The tweet below struck me as neo-reactionary, as an indictment of America’s puritan cultural bedrock, despite being composed by someone who is otherwise left-wing:
Americans will never, ever lose their hunger and thirst for tattling on each other and getting one another fired. It worked for the Puritans and it works for us. Good for a personal brand too. And me? I’m just the messenger, buddy. Everyone’s on the way out, so act accordingly.
— Oliver Lee Bateman (@MoustacheClubUS) July 4, 2019
Is left-wing reaction possible? To some extant, I think so. Left-wing reaction is congruent to the so-called rationalist-left and the high-IQ left , as opposed to the mainstream-left and the social-justice and activist-left. Generally, it is assumed that the right is more opposed to modernity than the left, but I think there is evidence of push-back against modernity and liberal democracy by the left, too. Here are some characteristics and similarities with right-wing reaction:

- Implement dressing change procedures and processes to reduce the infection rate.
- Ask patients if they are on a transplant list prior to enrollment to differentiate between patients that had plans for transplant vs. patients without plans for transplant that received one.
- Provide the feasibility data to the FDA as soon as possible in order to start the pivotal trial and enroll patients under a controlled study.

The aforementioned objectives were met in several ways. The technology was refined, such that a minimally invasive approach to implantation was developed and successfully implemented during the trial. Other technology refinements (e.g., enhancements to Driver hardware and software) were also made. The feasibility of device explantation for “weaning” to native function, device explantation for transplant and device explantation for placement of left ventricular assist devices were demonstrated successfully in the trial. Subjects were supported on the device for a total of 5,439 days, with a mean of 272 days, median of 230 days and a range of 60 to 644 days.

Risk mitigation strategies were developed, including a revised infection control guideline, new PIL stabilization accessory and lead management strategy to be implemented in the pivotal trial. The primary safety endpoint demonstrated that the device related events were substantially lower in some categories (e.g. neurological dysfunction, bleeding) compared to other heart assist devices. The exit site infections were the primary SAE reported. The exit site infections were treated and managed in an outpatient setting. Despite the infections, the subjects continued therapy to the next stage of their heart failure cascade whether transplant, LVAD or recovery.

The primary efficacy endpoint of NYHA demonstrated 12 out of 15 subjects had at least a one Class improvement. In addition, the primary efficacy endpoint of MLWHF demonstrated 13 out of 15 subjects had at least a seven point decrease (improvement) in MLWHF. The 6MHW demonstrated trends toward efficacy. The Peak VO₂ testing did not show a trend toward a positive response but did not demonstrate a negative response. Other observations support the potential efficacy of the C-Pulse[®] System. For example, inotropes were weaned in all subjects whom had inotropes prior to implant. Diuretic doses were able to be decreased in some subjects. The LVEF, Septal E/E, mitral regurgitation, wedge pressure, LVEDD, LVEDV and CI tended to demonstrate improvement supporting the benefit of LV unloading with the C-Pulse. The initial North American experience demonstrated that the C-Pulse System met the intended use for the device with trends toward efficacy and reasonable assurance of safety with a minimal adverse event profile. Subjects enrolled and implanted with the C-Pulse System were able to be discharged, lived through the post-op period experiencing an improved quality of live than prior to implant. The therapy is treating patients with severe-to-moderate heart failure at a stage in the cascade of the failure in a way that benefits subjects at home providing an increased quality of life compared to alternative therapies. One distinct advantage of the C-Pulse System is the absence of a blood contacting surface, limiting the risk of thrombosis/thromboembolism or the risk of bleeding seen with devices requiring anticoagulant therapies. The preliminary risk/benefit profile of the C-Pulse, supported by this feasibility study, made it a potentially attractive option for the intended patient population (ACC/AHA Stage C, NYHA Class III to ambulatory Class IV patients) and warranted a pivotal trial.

-Critical of Protestant–particularly American–cultural ideals and institutions, such as the so-called ‘Protestant worth ethic,’ which locks people into a rat race of careerism and the acquisition of material wealth at the cost of things that are immaterial but also important, such as ‘community’ (the left’s equivalent of ‘family’) and ‘spirituality,’ which the left’s equivalent of ‘god’ and ‘religion’.
-Critical of democracy and majoritarianism systems, such as public schools, which lump everyone together regardless of aptitude and intelligence. Same for voting. Democracy tends to elevate the most shrill, angriest, and ignorant of voices, whether it’s someone like AOC on one extreme, or even Trump on the other. This also makes it a shared narrative, as both the high-IQ left and the high-IQ right are in agreement.